You can find these and other good Justice Research and Policy articles, as well as the JRSA Forum and Statistical Analysis Center reports, among lots of other good stuff, at http://www.jrsa.org/.
From Volume 9, No. 1.
Tammy Meredith, John C. Spier, and Sharon Johnson
Developing and Implementing Automated Risk Assessments in Parole
This article describes the efforts undertaken during the past five years for the Georgia Board of Pardons and Paroles to develop a method for assessing parolee risk to inform the supervision level assignments of Georgian's 23,000 active parolees. The project resulted in an actuarial risk assessment method based on the analysis of over 6,000 parolees. Historically, officers conducted pencil-and-paper assessments on all new parolees entering supervision and reassessments every six months thereafter. The new instruments are automated--offender risk is derived through the execution of computerized programs that access both prison and parole data systems. Parolee risk scores are updated daily, incorporating the dynamics of daily correctional supervision progress or failure, and are provided to parole officers through web-based reports and e-mail.
Jennifer L. Schulenberg
Predicting Noncompliant Behavior Disparities in the Social Locations of Male and Female Probationers
Researchers have examined post-probation recidivism, characteristics of typical probationers, and factors affecting recidivism while under probation supervision, but little has been done to explore the linkage between gender, risk factors, and noncompliant behavior while under probation supervision, despite the fact that almost a quarter of the probation population is female. Using chi-square and logistic regression to analyze nationally representative data of active probationers, this study found predictive factors for noncompliant behavior differed by sex and that there were fewer predictive variables for women. Age, race, education level, job stability, employment status, residential instability, and familial criminality were common predictors for missing a payment, being reprimanded for rule violations, and having a disciplinary hearing. Men and women faced multiple inequalities but did so from different social locations. Nonwhite women and those with little stability were at higher odds for noncompliant behavior, whereas offense and prior history factors were predictive of some but not all noncompliant behavior by men.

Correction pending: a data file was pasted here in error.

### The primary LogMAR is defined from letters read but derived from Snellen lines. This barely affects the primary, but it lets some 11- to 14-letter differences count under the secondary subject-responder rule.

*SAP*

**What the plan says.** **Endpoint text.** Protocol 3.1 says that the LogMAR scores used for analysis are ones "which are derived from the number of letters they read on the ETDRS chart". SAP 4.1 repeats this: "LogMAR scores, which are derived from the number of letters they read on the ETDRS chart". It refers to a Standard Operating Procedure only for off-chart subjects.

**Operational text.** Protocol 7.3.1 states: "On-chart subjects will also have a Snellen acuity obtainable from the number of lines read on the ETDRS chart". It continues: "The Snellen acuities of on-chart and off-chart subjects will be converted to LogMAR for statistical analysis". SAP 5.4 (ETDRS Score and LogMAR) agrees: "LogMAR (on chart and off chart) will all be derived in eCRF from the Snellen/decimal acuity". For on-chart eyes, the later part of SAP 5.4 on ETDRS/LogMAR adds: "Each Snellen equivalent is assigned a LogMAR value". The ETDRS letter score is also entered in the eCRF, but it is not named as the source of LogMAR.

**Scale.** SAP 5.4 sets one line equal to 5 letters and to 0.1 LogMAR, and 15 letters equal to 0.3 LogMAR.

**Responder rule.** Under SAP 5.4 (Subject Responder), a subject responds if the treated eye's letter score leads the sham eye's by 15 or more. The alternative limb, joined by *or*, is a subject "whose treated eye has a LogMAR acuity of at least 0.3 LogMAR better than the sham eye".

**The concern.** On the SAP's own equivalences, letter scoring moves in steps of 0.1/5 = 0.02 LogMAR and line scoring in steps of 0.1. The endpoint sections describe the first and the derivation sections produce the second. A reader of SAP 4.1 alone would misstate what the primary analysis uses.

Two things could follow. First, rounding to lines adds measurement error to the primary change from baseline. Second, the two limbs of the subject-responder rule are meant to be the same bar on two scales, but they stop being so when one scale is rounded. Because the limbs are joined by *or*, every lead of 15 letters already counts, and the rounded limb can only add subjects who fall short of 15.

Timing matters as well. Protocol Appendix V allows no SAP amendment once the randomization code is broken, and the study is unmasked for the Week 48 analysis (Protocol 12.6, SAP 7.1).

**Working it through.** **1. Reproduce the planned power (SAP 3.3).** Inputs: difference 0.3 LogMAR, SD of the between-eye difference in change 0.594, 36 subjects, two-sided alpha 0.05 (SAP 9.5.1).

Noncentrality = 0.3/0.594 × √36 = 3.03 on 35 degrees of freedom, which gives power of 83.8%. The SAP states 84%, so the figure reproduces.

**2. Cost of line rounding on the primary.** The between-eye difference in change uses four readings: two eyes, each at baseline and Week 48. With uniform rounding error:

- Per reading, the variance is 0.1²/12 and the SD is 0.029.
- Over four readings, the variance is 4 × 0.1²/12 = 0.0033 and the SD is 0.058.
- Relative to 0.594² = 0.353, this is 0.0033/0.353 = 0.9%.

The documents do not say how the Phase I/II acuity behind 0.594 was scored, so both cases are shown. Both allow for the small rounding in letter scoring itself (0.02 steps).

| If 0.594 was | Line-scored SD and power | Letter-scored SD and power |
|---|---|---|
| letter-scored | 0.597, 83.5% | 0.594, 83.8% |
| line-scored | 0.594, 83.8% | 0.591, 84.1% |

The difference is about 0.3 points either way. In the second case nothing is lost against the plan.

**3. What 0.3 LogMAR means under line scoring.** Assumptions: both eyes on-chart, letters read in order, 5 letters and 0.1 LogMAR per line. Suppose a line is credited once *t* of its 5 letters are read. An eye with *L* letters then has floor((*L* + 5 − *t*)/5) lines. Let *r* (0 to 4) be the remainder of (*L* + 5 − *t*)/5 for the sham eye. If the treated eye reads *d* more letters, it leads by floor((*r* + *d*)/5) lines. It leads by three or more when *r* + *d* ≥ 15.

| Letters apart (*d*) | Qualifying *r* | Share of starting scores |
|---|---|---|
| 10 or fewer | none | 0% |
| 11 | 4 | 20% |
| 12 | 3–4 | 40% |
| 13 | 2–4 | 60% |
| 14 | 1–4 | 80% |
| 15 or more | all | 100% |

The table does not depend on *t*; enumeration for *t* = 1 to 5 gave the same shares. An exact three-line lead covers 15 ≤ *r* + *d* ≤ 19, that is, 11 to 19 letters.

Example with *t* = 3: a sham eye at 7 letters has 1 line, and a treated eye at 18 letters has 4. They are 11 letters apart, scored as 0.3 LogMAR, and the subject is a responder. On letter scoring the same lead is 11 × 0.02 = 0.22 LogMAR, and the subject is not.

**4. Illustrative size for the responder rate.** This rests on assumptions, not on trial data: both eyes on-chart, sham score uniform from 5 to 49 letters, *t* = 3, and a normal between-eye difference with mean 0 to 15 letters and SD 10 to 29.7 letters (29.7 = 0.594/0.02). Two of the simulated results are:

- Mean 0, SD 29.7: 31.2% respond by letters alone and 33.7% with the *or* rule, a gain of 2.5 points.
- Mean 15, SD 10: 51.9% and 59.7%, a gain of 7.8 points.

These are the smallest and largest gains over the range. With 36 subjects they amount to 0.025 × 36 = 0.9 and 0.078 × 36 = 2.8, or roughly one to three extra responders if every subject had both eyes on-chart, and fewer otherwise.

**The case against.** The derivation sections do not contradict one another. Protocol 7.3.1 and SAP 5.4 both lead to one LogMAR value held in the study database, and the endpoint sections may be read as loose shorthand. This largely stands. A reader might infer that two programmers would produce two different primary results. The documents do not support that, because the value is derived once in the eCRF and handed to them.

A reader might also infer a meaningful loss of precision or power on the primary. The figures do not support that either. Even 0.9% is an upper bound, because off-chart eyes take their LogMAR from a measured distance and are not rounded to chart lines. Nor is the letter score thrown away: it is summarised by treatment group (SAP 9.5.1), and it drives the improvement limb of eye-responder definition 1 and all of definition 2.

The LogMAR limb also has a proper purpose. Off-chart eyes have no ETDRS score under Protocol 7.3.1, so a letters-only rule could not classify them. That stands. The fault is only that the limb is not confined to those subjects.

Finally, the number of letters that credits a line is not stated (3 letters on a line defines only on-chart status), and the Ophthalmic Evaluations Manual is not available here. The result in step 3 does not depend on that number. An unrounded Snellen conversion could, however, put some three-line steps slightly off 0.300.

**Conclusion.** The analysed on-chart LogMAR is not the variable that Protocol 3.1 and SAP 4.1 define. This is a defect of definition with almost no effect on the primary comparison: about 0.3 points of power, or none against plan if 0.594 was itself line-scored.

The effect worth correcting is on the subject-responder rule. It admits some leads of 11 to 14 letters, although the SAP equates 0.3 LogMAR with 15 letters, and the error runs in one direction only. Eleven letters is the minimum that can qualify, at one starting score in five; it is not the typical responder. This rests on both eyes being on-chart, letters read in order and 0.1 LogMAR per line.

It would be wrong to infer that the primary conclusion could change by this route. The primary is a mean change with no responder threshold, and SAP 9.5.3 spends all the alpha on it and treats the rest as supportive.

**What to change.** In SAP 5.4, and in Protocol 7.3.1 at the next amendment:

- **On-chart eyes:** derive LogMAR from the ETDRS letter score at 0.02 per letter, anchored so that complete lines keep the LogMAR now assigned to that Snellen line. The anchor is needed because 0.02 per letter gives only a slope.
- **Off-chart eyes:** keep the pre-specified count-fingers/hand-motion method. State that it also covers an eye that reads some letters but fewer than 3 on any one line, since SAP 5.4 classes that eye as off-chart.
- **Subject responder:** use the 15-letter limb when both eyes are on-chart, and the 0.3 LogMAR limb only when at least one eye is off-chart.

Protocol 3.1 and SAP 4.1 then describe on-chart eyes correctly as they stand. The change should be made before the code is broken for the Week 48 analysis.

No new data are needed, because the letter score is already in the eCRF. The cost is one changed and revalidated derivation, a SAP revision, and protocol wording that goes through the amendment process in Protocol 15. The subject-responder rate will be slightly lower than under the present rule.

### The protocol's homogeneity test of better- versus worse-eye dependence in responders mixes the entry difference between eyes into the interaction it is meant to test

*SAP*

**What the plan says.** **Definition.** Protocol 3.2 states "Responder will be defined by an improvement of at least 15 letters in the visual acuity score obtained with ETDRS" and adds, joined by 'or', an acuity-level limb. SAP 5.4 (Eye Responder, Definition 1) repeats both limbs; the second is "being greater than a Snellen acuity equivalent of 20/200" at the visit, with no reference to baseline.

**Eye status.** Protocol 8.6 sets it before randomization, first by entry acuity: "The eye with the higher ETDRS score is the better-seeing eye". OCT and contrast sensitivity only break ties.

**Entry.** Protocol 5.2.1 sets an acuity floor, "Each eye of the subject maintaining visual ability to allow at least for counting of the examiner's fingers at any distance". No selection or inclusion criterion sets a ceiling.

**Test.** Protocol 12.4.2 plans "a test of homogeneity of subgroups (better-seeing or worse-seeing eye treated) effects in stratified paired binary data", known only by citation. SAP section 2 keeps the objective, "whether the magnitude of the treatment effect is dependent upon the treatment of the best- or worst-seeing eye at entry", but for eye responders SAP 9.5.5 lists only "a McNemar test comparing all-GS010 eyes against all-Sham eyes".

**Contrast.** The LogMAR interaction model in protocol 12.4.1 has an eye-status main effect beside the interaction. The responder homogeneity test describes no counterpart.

Jill S. Levenson and Andrea L. Hern
Sex Offender Residence Restrictions: Unintended Consequences and Community Reentry
Many states and hundreds of local municipalities have passed zoning laws prohibiting sex offenders from living within close proximity to schools, parks, playgrounds, day care centers, and other places where children congregate. The purpose of this study was to investigate the positive and negative, intended and unintended consequences of residence restrictions on sex offenders. Results indicate that residence restrictions create housing instability for many offenders and limited accessibility to employment opportunities, social services, and social support. Young adult offenders were especially impacted because residence restrictions limited affordable housing options and often prevented them from living with family members. Implications for policy development and implementation are discussed.
Connie Hassett-Walker and Douglas J. Boyle
Conducting Criminological Research in a Hospital: The Results of Two Exploratory Studies and Implications for Prevention
This article discusses the results of two exploratory studies using hospital data on intentional assault injury. Study #1 was a two-year gunshot wound (GSW) surveillance effort (N=920). A map of the EMS dispatch addresses revealed that certain neighborhoods were "hotspots" for gun violence. Hierarchical regression analysis revealed that poverty, vacant housing and rental housing were significant predictors of a neighborhood's GSW rate. Study #2 involved interviews with assaulted patients (N=30). More than half of the sample had been incarcerated, which is striking considering their young age (i.e., 21 years old and younger). Prevention implications of both studies are discussed.